2. I checked the news early this morning to learn the identity of the latest celebrity to have a finger pointed his way as a chorus shouts “HARASSER!” To my surprise and alarm, I discovered that the Harvey Weinstein Ethics Train Wreck had entered my world: jet-set hotelier André Balazs was accused by actor Jason Bateman’s wife of groping her crotch in 2014. André Balazs grew up across the street from my childhood home in Arlington, Massachusetts. His sister, Marianne, was a good friend and classmate all the way through high school. I knew André as Marianne’s annoying little brother.

It appears that the idea in Hollywood now is to accuse someone else before you or your significant other gets accused. This is because sexual harassment and misconduct has been an accepted part of power-player culture in Hollywood forever, even while the Left’s component of that culture proclaimed that the Right was wielding a “war on women.” The country should not forget how dishonest and hypocritical this was.

I never liked that kid…. Continue reading

Spreading the Word: “The Amazing Mouthwash Deception: Helping Alcoholics Relapse For Profit”

"Bottoms up!"

“Bottoms up!”

I am moved to re-post the early Ethics Alarms entry from 2010, titled “The Amazing Mouthwash Deception: Helping Alcoholics Relapse For Profit,” for a few reasons.

It raises an important and shamefully under-reported topic, one that despite my exhortations then has yet to be adequately examined in the media. If one googles various combinations of “mouthwash,””Listerine,”‘alcoholism,” and “alcoholic,” the first result is, sadly, my post. Most people who are not afflicted with the disease of alcoholism have no idea that mouthwash is a popular stand-in for liquor, or that is used to deceive family members who think an addict is no longer using or intoxicated. None of the recommended policy changes I suggest in the post have been implemented, either.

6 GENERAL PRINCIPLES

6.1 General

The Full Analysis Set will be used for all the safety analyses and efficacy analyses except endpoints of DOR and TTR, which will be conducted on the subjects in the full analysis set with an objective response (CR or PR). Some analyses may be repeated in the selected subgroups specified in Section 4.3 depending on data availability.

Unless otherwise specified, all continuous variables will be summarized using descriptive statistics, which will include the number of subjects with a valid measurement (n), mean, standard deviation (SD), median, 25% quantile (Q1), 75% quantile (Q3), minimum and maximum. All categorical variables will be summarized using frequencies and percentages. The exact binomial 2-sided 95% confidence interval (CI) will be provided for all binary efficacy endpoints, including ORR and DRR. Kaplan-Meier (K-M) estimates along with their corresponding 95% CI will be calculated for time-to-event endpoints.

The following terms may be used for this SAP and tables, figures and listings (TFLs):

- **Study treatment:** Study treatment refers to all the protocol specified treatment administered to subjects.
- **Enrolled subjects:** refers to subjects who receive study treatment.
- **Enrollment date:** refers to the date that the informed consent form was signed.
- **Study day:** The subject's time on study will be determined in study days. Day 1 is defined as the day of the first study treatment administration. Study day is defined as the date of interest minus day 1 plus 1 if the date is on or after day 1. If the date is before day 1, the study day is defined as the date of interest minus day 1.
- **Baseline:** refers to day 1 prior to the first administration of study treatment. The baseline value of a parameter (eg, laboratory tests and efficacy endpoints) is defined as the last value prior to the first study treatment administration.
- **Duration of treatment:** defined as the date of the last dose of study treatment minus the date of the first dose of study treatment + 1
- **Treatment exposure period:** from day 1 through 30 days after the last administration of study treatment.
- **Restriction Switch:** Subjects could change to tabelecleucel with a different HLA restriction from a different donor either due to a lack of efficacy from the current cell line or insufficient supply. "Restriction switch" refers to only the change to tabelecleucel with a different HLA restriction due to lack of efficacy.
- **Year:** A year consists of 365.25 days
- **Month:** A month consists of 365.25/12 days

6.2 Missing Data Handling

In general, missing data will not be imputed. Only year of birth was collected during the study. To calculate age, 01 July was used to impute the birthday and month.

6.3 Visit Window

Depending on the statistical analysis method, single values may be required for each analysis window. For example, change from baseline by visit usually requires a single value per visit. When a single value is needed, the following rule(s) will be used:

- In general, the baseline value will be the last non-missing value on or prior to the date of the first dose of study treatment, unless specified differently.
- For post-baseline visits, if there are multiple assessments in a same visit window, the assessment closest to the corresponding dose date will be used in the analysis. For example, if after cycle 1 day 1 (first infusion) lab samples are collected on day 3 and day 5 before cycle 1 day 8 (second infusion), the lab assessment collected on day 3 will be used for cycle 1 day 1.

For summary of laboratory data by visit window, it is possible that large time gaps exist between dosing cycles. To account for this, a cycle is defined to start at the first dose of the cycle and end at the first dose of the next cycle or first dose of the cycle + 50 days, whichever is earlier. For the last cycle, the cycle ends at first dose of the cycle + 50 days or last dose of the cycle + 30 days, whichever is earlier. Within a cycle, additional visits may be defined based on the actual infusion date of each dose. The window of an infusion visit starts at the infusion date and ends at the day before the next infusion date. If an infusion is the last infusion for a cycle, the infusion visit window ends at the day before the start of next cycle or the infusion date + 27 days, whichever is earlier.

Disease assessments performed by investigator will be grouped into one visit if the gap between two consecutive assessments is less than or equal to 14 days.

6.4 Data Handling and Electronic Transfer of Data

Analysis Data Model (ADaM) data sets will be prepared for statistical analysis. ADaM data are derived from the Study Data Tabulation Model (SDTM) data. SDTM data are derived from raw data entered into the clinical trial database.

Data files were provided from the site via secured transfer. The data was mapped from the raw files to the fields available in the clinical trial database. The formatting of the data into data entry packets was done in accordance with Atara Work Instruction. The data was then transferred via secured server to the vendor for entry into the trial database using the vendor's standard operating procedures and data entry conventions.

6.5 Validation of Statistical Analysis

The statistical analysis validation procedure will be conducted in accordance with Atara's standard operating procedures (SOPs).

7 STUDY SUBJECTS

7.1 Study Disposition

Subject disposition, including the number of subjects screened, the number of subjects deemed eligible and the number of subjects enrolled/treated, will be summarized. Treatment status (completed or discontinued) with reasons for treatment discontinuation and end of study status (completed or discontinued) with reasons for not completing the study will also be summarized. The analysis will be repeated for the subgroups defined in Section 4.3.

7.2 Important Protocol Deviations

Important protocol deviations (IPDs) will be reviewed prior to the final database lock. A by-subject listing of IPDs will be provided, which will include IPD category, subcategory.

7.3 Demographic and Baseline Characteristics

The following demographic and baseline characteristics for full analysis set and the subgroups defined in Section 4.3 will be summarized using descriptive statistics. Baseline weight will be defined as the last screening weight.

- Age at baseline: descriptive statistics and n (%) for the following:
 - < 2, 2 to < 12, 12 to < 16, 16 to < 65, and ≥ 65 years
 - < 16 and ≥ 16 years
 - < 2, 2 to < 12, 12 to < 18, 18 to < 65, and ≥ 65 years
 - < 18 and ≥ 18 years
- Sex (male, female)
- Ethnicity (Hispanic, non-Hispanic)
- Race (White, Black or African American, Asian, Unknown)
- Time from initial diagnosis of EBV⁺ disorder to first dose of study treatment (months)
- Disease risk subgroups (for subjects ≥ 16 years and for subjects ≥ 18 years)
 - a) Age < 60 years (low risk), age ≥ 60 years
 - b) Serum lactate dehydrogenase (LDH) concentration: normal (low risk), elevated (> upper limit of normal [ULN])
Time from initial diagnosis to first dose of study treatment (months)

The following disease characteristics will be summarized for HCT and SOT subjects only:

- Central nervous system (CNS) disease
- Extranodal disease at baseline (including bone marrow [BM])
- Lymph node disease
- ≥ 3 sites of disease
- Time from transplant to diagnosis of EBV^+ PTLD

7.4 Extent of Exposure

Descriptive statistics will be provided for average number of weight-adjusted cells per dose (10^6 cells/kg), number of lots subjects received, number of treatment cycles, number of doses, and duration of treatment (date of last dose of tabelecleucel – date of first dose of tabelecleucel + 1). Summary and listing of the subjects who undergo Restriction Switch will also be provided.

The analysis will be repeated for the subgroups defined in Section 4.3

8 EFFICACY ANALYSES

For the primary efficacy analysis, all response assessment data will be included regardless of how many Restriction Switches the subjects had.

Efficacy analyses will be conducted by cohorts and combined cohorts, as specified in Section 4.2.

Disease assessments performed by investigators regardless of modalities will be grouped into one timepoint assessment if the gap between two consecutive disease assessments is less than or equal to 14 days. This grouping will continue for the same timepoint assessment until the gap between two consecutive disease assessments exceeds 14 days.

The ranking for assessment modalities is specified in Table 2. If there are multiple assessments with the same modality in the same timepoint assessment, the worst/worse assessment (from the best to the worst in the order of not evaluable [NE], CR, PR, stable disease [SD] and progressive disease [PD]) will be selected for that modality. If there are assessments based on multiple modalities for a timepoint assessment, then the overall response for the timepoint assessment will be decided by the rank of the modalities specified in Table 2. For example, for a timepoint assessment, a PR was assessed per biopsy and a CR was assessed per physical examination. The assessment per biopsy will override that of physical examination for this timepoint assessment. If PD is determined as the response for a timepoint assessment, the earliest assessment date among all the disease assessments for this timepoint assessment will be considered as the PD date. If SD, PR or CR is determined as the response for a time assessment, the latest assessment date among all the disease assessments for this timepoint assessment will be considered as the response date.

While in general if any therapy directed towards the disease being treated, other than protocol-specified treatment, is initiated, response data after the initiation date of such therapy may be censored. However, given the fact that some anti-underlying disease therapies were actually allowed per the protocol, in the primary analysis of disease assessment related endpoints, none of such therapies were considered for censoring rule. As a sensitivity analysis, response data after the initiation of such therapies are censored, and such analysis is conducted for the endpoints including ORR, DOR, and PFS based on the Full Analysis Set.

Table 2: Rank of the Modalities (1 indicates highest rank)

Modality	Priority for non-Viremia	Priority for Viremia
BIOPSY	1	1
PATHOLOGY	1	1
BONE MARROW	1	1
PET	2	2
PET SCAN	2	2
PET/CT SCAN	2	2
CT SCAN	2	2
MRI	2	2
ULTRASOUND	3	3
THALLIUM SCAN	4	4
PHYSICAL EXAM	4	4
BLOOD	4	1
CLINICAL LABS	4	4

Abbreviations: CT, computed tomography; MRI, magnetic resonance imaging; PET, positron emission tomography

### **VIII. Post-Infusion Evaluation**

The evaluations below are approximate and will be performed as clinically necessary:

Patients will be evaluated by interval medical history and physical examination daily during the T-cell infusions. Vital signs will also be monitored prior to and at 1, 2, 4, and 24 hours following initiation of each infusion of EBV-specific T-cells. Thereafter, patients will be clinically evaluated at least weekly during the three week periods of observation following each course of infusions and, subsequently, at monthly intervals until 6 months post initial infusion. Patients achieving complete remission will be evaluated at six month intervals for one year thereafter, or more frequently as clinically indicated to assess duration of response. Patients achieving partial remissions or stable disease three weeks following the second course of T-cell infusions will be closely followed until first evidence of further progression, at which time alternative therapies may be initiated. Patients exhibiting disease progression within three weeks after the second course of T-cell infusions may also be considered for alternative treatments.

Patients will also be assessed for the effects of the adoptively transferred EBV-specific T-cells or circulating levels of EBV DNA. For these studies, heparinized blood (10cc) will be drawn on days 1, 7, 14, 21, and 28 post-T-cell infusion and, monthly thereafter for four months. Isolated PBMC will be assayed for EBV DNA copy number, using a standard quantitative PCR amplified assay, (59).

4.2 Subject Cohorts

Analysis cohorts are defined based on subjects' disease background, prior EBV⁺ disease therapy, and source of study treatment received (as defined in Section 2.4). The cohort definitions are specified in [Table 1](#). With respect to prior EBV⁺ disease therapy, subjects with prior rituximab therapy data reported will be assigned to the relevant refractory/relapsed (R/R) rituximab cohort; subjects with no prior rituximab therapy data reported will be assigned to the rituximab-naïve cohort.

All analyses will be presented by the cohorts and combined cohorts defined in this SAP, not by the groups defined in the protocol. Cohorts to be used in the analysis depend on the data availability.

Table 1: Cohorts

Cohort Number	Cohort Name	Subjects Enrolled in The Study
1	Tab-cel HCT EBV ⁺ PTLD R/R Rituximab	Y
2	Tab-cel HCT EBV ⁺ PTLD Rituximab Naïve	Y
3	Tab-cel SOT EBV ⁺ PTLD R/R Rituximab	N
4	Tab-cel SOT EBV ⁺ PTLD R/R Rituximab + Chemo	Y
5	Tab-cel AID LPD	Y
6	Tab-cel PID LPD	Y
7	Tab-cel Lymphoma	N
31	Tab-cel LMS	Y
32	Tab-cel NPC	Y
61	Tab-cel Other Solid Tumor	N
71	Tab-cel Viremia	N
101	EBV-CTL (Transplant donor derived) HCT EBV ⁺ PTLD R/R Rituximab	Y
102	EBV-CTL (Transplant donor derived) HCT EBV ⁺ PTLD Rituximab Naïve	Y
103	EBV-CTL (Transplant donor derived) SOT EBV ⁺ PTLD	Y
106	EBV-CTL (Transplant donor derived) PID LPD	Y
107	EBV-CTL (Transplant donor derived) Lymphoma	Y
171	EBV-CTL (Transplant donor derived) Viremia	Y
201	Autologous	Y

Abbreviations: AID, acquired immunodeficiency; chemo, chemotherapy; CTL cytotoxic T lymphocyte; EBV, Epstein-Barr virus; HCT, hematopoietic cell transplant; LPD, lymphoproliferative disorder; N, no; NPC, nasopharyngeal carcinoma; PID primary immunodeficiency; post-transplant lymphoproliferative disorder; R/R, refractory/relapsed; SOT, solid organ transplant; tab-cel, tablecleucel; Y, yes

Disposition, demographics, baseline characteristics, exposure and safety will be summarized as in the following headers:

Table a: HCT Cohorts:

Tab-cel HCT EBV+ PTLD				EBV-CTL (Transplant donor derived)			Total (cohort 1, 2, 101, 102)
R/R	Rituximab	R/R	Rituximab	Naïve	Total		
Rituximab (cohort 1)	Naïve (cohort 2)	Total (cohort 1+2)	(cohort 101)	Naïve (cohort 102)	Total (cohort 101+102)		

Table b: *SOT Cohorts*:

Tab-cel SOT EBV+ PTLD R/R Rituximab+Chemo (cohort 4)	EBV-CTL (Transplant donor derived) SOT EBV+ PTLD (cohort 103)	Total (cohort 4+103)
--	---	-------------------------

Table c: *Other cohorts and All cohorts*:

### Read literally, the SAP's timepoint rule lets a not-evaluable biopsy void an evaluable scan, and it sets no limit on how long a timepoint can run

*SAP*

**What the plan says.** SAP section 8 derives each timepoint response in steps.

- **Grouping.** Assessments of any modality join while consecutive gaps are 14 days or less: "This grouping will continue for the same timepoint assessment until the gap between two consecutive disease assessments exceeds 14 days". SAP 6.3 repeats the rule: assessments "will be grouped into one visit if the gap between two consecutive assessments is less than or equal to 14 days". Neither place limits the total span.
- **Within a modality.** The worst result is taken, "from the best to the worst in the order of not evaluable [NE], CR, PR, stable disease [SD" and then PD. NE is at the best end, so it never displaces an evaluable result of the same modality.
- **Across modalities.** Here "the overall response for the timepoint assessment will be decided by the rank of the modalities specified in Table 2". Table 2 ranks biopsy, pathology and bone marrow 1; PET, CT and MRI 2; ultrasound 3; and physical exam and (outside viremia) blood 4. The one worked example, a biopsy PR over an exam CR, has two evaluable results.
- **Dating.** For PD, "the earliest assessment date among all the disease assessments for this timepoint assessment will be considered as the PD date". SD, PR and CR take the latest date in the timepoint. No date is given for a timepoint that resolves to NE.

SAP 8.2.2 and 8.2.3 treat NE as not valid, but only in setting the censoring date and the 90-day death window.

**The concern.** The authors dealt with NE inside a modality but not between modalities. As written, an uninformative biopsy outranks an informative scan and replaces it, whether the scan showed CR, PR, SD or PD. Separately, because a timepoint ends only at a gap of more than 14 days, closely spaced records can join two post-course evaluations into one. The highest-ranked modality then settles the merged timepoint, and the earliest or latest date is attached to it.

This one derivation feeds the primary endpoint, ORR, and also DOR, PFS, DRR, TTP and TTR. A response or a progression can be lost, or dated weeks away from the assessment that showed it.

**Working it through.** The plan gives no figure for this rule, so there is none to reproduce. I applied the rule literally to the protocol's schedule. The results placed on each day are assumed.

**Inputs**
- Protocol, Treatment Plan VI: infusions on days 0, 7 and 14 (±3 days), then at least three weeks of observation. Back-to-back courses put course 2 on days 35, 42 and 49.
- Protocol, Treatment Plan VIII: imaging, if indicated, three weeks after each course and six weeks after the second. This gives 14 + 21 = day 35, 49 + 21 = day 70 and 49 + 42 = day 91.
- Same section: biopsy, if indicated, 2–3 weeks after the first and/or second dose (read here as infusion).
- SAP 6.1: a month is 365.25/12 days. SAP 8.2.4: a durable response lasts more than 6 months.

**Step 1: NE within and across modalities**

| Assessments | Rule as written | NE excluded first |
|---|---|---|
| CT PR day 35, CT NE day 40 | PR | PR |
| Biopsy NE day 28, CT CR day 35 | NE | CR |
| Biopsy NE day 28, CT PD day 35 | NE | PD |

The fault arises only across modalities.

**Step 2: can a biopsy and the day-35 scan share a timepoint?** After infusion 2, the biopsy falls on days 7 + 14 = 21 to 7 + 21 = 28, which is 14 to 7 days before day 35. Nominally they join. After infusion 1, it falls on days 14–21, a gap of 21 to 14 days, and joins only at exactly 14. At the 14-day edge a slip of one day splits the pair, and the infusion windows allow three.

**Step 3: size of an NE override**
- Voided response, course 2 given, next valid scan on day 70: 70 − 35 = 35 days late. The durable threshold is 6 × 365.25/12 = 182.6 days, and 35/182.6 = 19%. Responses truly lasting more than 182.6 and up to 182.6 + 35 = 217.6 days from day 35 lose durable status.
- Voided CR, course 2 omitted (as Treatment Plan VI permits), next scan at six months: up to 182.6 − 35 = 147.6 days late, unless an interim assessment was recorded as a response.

Last week I chanced to mention the use of Listerine by alcoholics to a friend who is a doctor who treats alcoholics. He was shocked, and had no knowledge of this at all. “Eww!” he said. “Isn’t that poison? You can drink it? I had no idea.” And he is a professional who keeps up  with the literature. (But obviously doesn’t read his friend’s blog.)

Despite my frustration that what I regard as a true exposé that should have sparked an equivalent article in a more widely read forum has remained relatively unknown, I am encouraged by the effect it has had. Most posts have their greatest traffic around the time they are posted, but since 2010, the page views of this article have increased steadily every month. More importantly, it has drawn comments like this one, from yesterday:

“Am looking after my twin sister who is a chronic alcoholic. She has been three days sober and then she just walked in and I couldn’t work out what the hell happened. She was in a stupor , but there was no alcohol and I am dispensing the Valium for detox period and she smelt like mint!! Found three bottles of it !!! This is my last big push to help her and she pleaded innocent and no idea it had alcohol in it! Hasn’t had a shower for two days but keeps her month fresh and sweet !! Thanks for the information. Much appreciated XXX”

Most of all, I am revolted that what I increasingly have come to believe is an intentional, profit-motivated deception by manufacturers continues, despite their knowledge that their product is killing alcoholics and destroying families. I know proof would be difficult, but there have been successful class action lawsuits with millions in punitive damage settlements for less despicable conduct. Somewhere, there must be an employee or executive who acknowledges that the makers of mouthwash with alcohol know their product is being swallowed rather than swished, and are happy to profit from it.